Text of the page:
“Very simply, Dr. York,” Dr. Metarie began, “There are too many people around here and not enough physicians. We service not only the town, but a wide area surrounding the town, as far as Warsaw to the east and Albany River to the south, along with smaller communities, and we have people coming in from even farther away. For many years, Dr. Luce and I have been the only physicians servicing this area. The doctor-patient ratio here is three or four times what would be expected in a more urban community and, with Dr. Luce fading, I’ve had no choice but to try to pick up the slack. I’ve had nurse practitioners and physician’s assistants to help me from time to time, but they’re almost as hard to recruit as doctors. Worse, I have trouble keeping them. A small town in a rural area seems idyllic to many of them, but soon they realize they’re more drawn to the bright lights and bigger paychecks, along with easier living they find in more urban areas. I have to credit Dr. Luce for hanging on as long as he has in order to try to ease the load as much as he can. But, I agree with Ryan, it’s been time for him to go for a long time.”

“And that, Dr. York, in a nutshell is why you’re here,” Ryan continued. “Back when we contracted with you, it was our intention that you just take over Dr. Luce’s existing practice, and we figured everything would be fine. We’ve realized since then that it wasn’t enough. To be very straightforward about it, we’ve succeeded in bringing you here. But at the same time, we’ve come to realize that we have to work very hard to keep you here for longer than the five years of your contract, or we might as well get started with looking for someone else right now.”

“I like what I’ve seen so far very much,” Tricia replied, “but I can’t predict how I’ll feel in five years anymore than you can.”

“We realize that,” Ryan said. “And in five years, we all may have discovered that you’re not going to work out here, and if that happens we’re prepared to start over if we have to. But we’d really rather not. So, after considerable discussion, we’ve evolved a plan that should provide you with a considerable financial incentive to stay here once your contract is up, but one that will give us an incentive to bring in another physician if we have to. In case you’re wondering, we have discussed this plan with Dr. Luce, and he agrees to it in general although he’s not exactly totally happy about it, which is why we’re holding this meeting quietly. It would probably be best if you didn’t talk about it too much, at least till after Dr. Luce is gone. As I said earlier, there’s no point in upsetting him if we don’t need to. However, we need your agreement to the plan too.”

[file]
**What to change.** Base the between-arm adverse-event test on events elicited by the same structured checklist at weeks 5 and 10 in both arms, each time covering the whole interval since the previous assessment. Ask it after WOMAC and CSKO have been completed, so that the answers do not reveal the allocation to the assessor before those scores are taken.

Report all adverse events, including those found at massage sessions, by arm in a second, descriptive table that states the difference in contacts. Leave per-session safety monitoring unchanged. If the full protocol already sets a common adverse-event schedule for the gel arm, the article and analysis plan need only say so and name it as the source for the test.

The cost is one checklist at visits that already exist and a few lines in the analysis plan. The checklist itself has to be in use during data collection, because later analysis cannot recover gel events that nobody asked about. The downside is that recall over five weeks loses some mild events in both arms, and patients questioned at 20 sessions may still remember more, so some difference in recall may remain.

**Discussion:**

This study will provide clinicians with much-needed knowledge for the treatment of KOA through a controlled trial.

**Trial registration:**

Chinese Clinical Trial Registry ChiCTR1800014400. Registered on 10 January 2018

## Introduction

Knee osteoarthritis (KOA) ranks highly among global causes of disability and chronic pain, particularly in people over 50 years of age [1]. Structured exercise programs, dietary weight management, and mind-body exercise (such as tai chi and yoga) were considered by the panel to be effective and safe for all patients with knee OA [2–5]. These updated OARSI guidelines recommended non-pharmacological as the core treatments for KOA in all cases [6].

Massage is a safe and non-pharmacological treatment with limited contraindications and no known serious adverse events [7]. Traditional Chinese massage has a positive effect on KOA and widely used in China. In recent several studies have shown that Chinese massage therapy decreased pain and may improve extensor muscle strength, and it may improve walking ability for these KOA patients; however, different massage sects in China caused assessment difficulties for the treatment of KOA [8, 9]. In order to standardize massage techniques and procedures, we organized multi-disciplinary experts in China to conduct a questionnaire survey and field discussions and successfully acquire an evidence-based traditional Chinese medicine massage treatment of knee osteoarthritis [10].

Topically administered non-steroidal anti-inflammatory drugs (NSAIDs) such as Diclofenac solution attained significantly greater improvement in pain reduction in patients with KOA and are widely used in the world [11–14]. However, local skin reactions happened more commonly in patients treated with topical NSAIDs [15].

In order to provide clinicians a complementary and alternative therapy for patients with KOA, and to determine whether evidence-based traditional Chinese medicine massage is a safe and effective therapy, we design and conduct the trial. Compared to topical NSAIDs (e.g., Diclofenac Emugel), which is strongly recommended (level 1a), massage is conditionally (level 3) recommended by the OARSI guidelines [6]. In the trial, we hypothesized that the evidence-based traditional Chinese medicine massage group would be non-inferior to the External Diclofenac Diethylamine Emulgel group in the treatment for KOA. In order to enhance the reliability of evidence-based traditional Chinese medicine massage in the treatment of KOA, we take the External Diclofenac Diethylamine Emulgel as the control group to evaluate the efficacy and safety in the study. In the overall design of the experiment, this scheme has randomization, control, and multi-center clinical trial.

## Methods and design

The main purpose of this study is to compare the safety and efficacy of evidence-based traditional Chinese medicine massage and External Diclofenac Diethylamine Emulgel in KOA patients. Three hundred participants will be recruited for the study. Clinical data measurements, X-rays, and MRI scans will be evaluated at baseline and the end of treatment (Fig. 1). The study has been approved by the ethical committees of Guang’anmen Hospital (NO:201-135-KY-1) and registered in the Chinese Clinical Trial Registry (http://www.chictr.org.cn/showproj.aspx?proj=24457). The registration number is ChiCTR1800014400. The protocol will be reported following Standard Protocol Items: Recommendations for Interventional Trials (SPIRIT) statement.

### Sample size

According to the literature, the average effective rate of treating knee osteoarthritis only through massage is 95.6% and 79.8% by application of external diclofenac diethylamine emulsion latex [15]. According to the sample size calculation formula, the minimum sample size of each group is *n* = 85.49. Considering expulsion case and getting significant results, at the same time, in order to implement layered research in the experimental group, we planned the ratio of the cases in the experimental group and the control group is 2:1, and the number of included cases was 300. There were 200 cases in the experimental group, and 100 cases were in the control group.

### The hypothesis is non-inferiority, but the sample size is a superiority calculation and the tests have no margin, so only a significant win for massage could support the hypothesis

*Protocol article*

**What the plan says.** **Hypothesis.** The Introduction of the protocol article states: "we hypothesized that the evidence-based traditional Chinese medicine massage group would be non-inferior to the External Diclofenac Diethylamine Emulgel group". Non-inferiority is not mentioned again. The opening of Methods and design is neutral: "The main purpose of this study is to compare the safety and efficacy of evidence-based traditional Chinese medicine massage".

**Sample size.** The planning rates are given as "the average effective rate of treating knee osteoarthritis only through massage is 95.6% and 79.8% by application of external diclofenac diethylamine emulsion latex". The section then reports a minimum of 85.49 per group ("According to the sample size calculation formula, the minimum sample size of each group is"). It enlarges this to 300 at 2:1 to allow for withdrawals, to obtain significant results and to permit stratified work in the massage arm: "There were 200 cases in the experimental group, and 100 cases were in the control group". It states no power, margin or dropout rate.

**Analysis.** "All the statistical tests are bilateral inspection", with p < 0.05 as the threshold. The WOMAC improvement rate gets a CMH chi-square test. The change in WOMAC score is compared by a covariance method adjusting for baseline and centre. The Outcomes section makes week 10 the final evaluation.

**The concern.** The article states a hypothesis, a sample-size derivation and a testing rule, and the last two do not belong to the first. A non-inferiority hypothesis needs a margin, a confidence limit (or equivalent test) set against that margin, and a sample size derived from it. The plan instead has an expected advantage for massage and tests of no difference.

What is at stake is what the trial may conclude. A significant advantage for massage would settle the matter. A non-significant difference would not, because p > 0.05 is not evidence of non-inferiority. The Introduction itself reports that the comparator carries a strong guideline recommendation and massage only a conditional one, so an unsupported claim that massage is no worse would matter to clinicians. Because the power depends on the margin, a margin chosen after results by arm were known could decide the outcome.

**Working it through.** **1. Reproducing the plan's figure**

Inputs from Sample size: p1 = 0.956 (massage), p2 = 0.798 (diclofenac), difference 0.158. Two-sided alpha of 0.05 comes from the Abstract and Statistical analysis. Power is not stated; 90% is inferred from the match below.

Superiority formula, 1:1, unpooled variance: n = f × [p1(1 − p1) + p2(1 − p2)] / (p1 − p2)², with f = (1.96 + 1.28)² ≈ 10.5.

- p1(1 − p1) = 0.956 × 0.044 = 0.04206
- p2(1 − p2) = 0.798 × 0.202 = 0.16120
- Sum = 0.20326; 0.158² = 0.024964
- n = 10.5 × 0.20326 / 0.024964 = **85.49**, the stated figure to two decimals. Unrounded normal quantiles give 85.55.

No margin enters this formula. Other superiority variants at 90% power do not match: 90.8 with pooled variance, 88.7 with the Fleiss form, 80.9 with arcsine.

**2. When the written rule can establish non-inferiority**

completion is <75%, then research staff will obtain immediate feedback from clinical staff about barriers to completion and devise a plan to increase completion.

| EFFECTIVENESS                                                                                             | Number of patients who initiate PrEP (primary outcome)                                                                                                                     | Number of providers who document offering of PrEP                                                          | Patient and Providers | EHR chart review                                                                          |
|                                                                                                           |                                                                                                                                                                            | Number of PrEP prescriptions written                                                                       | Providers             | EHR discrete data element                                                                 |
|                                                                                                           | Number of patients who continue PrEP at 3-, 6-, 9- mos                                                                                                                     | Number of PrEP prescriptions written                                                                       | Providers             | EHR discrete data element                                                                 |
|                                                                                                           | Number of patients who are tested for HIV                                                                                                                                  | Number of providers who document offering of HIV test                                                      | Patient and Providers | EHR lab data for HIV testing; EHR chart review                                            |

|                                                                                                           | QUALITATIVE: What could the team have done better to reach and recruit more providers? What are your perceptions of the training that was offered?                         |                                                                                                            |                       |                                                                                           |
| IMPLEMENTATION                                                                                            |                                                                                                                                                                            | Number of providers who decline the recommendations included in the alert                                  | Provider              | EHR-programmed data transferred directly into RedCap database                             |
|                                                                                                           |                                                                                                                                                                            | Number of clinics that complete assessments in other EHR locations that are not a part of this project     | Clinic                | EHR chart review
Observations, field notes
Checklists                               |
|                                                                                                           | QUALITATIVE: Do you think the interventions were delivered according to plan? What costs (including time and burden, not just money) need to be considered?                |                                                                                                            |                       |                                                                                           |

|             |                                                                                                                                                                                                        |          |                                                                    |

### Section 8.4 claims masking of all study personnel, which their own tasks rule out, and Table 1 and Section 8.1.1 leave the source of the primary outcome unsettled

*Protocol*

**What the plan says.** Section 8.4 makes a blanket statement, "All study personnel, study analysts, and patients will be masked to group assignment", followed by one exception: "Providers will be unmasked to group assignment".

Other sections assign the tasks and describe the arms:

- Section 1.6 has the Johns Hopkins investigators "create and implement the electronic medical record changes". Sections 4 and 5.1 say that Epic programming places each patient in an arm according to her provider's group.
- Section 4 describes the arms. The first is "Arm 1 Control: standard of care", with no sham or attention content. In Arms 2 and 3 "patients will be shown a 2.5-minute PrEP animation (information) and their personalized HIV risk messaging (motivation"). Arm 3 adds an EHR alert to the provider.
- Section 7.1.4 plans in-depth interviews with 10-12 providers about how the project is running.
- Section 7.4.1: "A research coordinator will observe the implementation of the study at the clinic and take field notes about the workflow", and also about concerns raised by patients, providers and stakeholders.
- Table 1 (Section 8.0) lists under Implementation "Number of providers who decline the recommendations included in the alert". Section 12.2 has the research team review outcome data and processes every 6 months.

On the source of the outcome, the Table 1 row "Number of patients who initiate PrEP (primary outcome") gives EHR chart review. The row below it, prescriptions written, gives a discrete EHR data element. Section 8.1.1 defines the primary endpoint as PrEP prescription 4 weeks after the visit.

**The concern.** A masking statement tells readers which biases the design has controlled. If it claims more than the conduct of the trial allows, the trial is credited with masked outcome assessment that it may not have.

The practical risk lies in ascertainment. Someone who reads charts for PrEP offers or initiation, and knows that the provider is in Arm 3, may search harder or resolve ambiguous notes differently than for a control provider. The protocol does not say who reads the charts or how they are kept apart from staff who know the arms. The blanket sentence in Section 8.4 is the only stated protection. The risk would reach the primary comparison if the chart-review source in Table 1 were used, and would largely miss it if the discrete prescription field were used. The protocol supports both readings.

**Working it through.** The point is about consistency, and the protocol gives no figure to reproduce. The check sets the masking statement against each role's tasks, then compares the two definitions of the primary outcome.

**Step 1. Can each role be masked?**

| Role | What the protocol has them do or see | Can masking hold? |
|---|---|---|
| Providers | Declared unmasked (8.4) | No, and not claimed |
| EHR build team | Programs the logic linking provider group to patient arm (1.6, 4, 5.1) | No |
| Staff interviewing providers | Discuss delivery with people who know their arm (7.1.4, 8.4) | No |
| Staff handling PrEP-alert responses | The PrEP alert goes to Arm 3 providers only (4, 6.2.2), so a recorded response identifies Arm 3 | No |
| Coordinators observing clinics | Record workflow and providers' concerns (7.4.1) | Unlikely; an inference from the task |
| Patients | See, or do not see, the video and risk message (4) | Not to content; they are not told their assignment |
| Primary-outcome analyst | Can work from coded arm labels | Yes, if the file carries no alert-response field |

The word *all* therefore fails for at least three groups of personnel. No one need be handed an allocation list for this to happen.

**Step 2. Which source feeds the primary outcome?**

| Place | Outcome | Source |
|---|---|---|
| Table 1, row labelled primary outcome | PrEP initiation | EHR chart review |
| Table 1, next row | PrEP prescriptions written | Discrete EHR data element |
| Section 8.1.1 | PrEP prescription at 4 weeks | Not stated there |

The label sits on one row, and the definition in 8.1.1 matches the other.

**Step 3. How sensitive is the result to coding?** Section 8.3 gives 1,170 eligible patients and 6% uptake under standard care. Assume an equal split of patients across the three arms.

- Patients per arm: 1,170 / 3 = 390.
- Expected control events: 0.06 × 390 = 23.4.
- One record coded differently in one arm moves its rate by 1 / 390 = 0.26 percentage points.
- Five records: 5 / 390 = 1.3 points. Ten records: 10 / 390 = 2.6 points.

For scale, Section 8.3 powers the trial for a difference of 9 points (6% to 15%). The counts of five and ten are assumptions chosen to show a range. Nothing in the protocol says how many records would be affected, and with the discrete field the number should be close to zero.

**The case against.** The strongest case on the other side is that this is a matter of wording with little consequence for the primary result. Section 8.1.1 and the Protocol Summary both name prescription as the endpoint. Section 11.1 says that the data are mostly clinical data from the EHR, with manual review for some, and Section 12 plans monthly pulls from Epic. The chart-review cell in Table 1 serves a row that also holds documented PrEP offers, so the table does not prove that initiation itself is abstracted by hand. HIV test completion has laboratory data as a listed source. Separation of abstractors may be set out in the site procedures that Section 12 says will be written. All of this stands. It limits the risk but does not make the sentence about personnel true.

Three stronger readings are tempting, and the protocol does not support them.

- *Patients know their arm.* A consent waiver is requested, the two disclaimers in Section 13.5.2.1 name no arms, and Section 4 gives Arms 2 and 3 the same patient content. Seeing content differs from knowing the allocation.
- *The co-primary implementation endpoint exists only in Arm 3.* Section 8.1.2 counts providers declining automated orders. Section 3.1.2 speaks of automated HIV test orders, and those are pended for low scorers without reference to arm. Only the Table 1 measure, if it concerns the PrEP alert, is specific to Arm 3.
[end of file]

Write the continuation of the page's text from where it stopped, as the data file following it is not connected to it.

“May I ask what this plan is?”

“You certainly may,” Ryan smiled. “It’s what we’re getting to. As I said a couple minutes ago, initially our plan was to set you up in Dr. Luce’s practice, perhaps providing a little financing for modernization as a grant, but pretty much to let you sink or swim. However, the way his practice has deteriorated over the past few years, that wouldn’t be very fair to you, and certainly would not provide you motivation to stay here. So, simply put, if you agree to the plan, you won’t have to purchase the practice. The Donna Clark Foundation, with the assistance of the Jennifer Walworth Foundation and others will be the purchasers. That will give Dr. Luce a lump-sum check rather than a payment schedule that could outlast his lifetime. We are prepared, with some stipulations, to provide a guaranteed income level out of it. In other words, if your income from the practice falls below a certain level, we are prepared to make up the difference for a limited period of time, until you can get things going properly.”

“Mr. Clark,” she said in pure surprise. “I never expected that.”